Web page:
One interesting start might be that when Aldo Moro disappeared, the Italian PM, a politician appeared who said that he knew where his body was located, after being informed, he claimed in a seance by deceased fellow politicians. That man was Prodi, who later became President of the EU Commission.

Another good one to add to the 'who did what and when' is the assassination of Airey Neave, Mrs Thatcher's closest adviser inside the bounds of Parliament, apparently we were told at the time by the IRA or INLA. While both have admitted to many murders, they both say that Airey Neave was not one of theirs.

And for a trio, what about Pim Fortuyn about to become PM of Holland but assassinated by an 'animal rights activist' just before the election.

And that's before you start on Diana.

I don't know what actually happened in any of these situations, but my mind is not quiet about the build-up of suspicious circumstances over many years, of unlikely deaths, strange election results, and the consistently predictable behaviour of the media.

"The Bieleburger Group? No one knows what occurs within secret organisations."

Is that like an espionage version of MacDonalds?

As for Pim Fortuyn about to become PM of the Netherlands - hrrrrrrm. Never mind that polls showed the LPF third before his assassination.

Bieleburger? Ask Tony Blair and Ken Clarke. They're both members.

Holland has a PR system. If a party holds the balance of power, being third can be enough to win power. It depends on the coalitions being arranged. I admit to not knowing the whole story and would be interested to hear if anyone does.

Re Fortuyn from Telegraph - pre-assassination

Now showing almost 20 per cent support in national polls, the Pim Fortuyn List - appears poised to emerge as a national power after elections on May 15.

He needed 24 seats to hold the balance of power and might have formed a government, had he not been killed. He wished to extricate Holland from the EU.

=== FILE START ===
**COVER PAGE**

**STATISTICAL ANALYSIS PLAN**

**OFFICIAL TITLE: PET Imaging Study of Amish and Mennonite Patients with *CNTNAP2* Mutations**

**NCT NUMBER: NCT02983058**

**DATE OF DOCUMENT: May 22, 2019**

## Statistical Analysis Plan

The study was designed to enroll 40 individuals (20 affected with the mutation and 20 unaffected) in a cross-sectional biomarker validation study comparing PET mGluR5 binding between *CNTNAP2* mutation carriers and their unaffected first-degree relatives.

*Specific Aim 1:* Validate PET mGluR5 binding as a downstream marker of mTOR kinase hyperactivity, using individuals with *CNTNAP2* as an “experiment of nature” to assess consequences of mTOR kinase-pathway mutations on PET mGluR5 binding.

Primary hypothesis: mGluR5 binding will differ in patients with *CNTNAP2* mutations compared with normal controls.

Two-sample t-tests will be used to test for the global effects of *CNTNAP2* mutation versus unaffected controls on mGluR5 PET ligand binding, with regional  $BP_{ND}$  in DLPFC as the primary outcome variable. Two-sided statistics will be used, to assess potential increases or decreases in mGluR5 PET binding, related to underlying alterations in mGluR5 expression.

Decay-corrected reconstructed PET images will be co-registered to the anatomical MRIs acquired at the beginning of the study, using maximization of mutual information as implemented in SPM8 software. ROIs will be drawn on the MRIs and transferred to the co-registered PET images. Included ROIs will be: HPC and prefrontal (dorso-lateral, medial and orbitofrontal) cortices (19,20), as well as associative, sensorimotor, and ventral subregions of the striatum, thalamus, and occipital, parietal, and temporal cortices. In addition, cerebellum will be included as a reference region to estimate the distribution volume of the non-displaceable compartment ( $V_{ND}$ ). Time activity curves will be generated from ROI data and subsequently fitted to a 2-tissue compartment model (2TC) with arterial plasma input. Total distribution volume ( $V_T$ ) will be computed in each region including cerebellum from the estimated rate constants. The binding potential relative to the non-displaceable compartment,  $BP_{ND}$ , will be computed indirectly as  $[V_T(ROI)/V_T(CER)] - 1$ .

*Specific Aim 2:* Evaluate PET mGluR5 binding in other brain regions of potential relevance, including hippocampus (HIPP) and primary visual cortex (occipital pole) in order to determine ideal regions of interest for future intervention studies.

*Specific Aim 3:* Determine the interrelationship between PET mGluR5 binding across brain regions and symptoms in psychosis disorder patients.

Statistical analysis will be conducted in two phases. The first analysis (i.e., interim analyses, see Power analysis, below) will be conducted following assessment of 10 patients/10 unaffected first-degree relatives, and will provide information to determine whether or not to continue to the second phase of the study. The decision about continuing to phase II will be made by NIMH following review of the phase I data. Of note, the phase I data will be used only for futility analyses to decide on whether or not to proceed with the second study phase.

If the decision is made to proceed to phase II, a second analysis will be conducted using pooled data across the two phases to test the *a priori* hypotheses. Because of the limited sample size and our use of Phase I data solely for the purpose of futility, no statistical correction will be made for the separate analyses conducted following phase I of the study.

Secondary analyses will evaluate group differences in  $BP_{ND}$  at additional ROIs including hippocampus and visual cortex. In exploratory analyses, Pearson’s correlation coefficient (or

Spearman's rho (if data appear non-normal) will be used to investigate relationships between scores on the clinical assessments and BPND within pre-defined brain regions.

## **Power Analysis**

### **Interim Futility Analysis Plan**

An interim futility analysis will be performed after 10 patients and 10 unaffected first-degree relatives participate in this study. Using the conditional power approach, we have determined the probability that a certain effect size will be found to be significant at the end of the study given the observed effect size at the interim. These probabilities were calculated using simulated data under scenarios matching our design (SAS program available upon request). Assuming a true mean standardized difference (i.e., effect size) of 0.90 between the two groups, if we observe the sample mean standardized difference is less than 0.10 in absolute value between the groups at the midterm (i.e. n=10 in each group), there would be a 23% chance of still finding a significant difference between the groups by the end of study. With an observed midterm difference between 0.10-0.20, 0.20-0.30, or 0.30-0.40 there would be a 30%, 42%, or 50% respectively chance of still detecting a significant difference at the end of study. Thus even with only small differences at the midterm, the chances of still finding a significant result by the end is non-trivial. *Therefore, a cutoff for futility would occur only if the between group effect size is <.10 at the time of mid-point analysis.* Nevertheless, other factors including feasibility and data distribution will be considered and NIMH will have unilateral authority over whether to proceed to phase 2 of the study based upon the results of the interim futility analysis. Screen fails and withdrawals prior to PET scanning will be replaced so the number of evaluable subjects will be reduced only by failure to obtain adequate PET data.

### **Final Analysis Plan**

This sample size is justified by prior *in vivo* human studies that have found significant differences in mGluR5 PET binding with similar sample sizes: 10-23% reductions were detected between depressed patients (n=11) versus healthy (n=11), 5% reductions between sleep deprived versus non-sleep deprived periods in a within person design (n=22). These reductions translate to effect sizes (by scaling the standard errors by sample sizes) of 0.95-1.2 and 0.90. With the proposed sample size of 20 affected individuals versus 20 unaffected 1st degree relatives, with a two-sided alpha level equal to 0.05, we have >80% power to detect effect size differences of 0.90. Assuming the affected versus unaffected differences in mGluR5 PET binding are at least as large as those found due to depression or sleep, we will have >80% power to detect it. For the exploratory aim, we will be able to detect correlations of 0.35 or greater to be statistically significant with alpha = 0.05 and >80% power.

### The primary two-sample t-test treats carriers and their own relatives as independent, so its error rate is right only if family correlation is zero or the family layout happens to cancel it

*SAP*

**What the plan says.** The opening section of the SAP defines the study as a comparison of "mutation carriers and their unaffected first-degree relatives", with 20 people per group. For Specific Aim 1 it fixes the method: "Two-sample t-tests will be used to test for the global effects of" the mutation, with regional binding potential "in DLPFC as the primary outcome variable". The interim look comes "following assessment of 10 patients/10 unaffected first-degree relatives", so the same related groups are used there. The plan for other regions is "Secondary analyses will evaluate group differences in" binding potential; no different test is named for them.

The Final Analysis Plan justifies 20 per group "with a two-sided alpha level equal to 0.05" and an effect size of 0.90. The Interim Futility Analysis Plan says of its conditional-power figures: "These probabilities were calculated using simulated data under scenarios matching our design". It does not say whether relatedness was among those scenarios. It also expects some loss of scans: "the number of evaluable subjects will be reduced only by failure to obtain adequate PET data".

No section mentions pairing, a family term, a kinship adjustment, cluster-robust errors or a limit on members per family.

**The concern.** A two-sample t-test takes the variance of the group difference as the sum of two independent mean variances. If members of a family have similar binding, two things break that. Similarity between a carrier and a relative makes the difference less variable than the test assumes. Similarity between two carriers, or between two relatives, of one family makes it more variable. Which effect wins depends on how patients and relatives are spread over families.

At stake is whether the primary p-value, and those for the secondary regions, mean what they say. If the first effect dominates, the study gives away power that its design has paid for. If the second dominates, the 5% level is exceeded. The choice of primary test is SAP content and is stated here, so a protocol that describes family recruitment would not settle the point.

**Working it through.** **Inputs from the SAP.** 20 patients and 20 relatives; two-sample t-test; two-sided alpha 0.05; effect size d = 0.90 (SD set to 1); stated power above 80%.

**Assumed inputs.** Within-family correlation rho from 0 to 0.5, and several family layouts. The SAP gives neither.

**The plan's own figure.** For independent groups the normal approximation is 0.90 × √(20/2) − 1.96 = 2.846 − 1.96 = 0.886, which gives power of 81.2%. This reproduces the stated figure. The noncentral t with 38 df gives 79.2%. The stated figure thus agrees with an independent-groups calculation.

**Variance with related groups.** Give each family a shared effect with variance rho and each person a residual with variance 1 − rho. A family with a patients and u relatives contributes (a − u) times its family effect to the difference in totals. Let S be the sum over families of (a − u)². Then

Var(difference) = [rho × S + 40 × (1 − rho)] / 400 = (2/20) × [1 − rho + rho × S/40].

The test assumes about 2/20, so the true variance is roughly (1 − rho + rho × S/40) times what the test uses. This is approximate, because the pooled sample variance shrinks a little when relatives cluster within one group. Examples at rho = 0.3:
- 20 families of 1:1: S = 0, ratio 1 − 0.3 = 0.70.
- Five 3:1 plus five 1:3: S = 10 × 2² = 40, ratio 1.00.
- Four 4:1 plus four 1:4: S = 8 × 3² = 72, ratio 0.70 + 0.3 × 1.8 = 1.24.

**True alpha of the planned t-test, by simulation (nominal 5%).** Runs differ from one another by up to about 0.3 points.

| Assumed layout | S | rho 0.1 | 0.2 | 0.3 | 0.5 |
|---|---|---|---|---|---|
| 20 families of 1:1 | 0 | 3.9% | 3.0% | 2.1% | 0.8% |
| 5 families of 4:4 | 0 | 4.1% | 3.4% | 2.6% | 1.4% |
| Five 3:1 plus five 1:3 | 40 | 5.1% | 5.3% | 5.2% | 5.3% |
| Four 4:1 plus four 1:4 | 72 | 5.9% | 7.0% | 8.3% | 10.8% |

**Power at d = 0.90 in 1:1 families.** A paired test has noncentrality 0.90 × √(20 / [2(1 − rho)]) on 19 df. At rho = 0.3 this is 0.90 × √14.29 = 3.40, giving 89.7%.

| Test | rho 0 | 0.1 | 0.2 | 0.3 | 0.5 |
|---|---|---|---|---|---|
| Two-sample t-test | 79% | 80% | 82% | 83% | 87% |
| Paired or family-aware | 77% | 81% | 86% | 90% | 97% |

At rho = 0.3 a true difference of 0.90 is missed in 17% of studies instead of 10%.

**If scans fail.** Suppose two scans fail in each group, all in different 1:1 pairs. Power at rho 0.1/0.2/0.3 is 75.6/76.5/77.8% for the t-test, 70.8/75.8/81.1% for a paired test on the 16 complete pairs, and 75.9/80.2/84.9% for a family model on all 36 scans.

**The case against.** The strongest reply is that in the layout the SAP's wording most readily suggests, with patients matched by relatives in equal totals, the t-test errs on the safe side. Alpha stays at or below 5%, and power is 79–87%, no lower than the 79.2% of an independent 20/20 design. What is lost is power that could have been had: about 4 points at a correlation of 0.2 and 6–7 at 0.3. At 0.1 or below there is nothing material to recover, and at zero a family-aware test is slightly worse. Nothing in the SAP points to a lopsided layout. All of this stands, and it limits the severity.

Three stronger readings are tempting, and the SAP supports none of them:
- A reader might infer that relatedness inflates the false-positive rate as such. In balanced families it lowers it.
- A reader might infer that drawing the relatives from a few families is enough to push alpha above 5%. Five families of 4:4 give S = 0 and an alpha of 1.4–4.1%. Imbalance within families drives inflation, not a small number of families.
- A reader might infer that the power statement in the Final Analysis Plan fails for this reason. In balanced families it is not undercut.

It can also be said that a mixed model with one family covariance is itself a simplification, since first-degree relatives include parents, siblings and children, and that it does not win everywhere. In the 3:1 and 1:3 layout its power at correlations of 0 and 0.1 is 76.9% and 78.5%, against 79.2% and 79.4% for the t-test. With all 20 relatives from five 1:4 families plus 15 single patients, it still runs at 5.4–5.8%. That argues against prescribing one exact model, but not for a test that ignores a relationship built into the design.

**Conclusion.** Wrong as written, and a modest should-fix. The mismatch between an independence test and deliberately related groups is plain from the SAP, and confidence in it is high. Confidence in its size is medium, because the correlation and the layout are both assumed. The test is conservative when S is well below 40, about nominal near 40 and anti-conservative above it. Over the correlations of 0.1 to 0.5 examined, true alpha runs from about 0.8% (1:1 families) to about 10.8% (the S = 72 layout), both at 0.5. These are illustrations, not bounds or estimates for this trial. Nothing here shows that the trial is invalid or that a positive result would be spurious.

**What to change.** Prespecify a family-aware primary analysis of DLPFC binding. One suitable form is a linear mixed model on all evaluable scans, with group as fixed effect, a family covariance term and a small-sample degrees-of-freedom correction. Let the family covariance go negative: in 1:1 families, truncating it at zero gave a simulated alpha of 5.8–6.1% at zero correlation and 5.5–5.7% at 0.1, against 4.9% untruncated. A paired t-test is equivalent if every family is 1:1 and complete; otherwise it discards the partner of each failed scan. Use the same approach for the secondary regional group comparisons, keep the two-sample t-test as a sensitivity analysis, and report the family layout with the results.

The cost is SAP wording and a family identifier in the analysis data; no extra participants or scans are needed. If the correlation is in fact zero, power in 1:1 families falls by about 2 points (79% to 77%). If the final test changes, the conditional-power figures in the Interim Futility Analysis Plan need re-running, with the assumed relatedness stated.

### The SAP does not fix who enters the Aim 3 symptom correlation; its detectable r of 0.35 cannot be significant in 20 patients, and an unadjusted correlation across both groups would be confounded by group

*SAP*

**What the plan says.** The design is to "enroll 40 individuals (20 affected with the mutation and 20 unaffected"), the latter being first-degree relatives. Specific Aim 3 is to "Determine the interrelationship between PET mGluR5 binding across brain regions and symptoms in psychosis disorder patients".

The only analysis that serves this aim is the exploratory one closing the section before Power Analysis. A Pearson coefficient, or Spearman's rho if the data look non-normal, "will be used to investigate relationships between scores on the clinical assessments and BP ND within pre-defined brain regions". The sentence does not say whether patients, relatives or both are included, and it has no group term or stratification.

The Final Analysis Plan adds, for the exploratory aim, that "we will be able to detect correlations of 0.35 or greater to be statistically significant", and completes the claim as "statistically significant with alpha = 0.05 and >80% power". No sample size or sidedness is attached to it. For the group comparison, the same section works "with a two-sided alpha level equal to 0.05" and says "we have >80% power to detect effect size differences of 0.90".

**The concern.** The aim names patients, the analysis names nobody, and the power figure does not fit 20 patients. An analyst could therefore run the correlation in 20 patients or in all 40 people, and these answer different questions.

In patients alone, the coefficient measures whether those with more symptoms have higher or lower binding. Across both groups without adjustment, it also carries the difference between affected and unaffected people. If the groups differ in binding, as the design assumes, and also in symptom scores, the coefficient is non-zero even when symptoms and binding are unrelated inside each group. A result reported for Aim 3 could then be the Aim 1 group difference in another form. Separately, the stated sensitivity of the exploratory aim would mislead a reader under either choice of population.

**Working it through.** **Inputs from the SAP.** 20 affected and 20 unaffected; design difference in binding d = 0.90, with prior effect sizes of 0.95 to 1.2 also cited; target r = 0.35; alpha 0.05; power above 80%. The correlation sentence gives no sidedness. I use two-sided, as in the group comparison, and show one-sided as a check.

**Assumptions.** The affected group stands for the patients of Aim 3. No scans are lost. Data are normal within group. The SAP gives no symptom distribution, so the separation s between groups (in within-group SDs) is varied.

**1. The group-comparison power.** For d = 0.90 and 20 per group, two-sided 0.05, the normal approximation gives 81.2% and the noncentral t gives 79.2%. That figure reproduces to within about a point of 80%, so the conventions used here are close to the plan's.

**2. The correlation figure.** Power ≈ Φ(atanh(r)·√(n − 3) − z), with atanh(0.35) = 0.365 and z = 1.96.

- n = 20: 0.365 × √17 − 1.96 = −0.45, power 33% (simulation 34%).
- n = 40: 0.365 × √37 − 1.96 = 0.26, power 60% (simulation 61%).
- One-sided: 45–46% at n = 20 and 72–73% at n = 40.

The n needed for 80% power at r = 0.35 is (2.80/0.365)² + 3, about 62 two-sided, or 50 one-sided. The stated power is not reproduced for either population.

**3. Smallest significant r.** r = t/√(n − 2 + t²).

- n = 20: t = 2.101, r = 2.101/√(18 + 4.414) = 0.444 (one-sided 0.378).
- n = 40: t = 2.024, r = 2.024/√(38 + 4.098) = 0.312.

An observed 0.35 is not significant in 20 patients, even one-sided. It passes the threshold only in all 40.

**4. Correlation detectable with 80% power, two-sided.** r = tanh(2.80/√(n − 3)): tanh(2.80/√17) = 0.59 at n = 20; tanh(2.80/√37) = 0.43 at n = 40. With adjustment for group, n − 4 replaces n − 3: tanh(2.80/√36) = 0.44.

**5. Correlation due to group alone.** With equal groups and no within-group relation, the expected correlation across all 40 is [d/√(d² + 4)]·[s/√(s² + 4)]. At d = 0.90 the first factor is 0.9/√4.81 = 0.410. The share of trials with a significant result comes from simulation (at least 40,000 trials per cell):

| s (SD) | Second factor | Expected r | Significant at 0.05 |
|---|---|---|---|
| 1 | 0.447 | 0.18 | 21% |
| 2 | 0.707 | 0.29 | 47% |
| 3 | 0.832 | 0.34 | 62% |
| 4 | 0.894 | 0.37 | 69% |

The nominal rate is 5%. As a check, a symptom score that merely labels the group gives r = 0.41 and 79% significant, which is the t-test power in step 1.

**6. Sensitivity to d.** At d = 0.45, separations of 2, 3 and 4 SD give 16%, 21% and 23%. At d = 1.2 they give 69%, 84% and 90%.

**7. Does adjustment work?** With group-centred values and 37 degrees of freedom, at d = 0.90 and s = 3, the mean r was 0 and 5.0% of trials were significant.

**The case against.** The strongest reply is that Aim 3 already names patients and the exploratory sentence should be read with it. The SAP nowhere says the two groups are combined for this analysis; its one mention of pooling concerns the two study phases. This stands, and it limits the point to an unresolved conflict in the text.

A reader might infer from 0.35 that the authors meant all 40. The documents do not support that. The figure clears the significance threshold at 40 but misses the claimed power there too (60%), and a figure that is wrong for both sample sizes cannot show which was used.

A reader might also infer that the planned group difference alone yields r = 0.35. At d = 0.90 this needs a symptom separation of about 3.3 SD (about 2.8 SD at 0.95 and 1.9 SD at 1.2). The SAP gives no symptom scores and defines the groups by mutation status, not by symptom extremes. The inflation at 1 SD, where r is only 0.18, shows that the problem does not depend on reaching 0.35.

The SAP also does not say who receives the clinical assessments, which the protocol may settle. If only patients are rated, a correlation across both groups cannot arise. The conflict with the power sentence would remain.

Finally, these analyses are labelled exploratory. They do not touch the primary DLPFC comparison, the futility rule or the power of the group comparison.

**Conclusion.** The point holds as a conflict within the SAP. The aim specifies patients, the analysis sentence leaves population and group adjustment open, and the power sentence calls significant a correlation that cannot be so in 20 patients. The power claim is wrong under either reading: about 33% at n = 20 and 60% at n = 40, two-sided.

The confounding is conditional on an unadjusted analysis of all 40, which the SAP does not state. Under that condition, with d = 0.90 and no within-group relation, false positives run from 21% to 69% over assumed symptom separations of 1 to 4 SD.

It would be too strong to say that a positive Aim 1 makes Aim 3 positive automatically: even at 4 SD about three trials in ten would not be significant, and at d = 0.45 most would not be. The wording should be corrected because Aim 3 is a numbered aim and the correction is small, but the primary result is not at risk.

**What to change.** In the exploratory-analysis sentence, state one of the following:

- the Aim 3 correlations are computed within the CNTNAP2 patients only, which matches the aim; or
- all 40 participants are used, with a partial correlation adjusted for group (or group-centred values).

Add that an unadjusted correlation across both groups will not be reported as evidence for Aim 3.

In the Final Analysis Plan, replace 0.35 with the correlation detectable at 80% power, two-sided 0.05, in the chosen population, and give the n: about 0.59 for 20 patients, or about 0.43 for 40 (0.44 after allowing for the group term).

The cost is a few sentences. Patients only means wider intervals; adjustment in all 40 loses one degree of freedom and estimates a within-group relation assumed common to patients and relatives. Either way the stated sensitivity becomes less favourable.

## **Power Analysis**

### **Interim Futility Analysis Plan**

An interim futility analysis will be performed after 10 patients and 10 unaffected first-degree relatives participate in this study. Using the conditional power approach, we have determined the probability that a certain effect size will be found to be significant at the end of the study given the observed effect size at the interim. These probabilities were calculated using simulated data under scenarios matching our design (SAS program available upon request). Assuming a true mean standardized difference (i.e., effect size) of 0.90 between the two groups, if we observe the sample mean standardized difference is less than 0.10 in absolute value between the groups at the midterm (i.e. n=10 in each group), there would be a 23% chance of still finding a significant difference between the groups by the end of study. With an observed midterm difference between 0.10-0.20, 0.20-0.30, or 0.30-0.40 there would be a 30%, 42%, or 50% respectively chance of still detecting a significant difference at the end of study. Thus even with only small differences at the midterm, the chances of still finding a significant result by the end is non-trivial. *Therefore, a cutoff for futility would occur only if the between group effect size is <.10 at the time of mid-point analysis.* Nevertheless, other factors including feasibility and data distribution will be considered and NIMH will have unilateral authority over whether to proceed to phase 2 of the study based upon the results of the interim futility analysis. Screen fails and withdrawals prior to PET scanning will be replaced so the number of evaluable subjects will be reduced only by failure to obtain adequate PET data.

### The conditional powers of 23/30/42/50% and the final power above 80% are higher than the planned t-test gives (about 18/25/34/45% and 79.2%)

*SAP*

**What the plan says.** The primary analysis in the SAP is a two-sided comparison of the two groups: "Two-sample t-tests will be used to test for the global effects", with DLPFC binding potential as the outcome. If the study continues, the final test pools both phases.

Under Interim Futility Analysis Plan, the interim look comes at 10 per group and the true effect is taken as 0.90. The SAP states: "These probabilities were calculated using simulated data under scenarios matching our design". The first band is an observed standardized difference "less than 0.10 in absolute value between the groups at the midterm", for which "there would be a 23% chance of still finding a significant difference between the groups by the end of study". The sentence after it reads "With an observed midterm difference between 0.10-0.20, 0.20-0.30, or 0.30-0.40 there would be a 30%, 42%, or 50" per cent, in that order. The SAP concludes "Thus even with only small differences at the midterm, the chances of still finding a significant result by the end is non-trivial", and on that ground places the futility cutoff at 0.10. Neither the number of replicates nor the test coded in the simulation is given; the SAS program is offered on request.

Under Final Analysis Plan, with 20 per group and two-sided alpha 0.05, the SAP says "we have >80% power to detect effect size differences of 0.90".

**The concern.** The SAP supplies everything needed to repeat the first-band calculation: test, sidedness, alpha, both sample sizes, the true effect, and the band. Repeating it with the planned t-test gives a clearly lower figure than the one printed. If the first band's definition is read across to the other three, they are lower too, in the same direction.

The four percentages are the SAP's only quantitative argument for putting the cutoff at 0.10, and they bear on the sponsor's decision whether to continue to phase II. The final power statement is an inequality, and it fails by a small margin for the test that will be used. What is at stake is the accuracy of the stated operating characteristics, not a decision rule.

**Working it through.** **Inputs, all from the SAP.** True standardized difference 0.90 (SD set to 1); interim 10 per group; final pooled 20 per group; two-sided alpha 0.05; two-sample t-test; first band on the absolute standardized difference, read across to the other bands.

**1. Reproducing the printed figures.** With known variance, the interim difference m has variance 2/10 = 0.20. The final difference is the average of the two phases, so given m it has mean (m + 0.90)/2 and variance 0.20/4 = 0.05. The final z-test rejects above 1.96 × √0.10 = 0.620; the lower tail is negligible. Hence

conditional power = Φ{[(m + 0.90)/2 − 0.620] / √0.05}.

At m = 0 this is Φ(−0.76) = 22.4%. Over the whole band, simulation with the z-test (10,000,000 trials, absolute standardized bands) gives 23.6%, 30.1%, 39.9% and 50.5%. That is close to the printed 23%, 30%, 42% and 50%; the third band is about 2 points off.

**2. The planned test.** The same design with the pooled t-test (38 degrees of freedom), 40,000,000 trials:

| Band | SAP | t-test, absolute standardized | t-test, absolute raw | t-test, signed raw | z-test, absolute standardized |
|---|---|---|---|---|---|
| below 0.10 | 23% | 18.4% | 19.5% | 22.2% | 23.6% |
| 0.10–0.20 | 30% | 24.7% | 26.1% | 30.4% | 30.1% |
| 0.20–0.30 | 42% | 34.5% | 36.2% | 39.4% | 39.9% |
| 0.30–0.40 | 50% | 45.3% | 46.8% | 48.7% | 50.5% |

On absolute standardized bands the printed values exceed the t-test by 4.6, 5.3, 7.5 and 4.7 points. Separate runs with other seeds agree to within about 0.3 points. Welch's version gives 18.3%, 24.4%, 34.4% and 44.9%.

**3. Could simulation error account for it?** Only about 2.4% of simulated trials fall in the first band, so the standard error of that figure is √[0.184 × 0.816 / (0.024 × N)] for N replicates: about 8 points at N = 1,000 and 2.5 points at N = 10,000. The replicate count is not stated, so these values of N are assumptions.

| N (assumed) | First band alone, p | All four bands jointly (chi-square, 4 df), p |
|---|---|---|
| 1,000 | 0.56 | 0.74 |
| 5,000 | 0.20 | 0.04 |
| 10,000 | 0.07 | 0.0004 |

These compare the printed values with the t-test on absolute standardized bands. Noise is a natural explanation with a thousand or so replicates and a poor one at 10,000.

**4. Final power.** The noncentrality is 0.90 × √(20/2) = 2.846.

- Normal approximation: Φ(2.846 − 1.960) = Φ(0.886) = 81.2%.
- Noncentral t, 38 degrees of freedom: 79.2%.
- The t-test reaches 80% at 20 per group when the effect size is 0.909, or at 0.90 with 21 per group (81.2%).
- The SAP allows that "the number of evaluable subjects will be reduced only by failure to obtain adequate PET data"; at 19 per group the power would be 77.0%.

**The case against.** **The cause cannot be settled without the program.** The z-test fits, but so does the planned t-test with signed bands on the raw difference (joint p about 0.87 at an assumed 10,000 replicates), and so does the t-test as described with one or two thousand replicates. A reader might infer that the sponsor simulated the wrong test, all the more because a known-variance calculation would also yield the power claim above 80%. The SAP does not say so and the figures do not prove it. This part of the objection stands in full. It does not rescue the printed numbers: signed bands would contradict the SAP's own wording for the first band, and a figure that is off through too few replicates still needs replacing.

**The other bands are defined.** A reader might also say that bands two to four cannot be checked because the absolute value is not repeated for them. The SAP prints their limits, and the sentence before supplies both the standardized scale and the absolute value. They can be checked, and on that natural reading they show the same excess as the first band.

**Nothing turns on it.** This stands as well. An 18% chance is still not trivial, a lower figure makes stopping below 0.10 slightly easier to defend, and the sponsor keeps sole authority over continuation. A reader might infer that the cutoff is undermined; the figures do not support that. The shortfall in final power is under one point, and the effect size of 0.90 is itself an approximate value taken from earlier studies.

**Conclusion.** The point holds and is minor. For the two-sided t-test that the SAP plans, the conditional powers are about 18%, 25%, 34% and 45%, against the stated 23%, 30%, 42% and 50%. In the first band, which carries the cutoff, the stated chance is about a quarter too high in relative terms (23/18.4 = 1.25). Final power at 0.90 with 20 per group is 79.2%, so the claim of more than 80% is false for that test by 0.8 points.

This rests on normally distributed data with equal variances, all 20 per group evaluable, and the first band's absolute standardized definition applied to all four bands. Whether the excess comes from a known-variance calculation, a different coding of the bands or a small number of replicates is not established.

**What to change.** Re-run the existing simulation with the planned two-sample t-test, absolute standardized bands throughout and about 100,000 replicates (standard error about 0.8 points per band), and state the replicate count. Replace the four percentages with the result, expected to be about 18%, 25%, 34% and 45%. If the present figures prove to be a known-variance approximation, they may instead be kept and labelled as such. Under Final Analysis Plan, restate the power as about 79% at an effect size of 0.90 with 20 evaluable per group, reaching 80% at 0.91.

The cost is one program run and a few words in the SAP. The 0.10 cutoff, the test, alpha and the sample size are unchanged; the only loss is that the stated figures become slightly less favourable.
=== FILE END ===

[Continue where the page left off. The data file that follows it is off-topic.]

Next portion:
The spelling is Bilderberg. It's the focus of crazies everywhere:


As for Pim Fortuyn, do you honestly think a party coming third would provide the PM? He would certainly have entered government in a coalition (as the LPF did), but why would larger parties allow a third placed party to have the top role? As it happens, despite the huge national burst of grief and soulsearching after his murder, the LPF only ended up with 17% of the vote.

As for "extricating Holland from the EU", I think you're confusing Fortuyn's positions (ultra-liberal to the point of libertarianism, localist where possible) with the LPF's later opposition to the EU constitution. The LPF changed after Fortuyn's death, losing any intellectual coherence and becoming much more anti-EU and outright xenophobic.

Andrew thanks for the corrections.

List Pim Fortuyn gained 26/150 seats coming second behind CDA's 43/150. To gain a majority at least three parties were needed to form a coalition. Inevitably LPF would have made PF a power broker with such a phenomenal growth in support from nowhere. They also won 36% in the Rotterdam Council election.

In the nationals, LPF came second place, not third. They swung Dutch politics all over the place but collapsed after Pim Fortuyn's assassination.

He was in favour of EU withdrawal.

As for Neave I found the following -

The informer an Englishman 'doing it out of his own resources' had been passing information about Neave for some time. This seems to confirm longstanding rumours that a Leftwing sympathiser had helped the INLA.

Who was it that set up Neave if it wasn't Irish terrorists? That is the question that stands unanswered? Mrs Thatcher's closest adviser.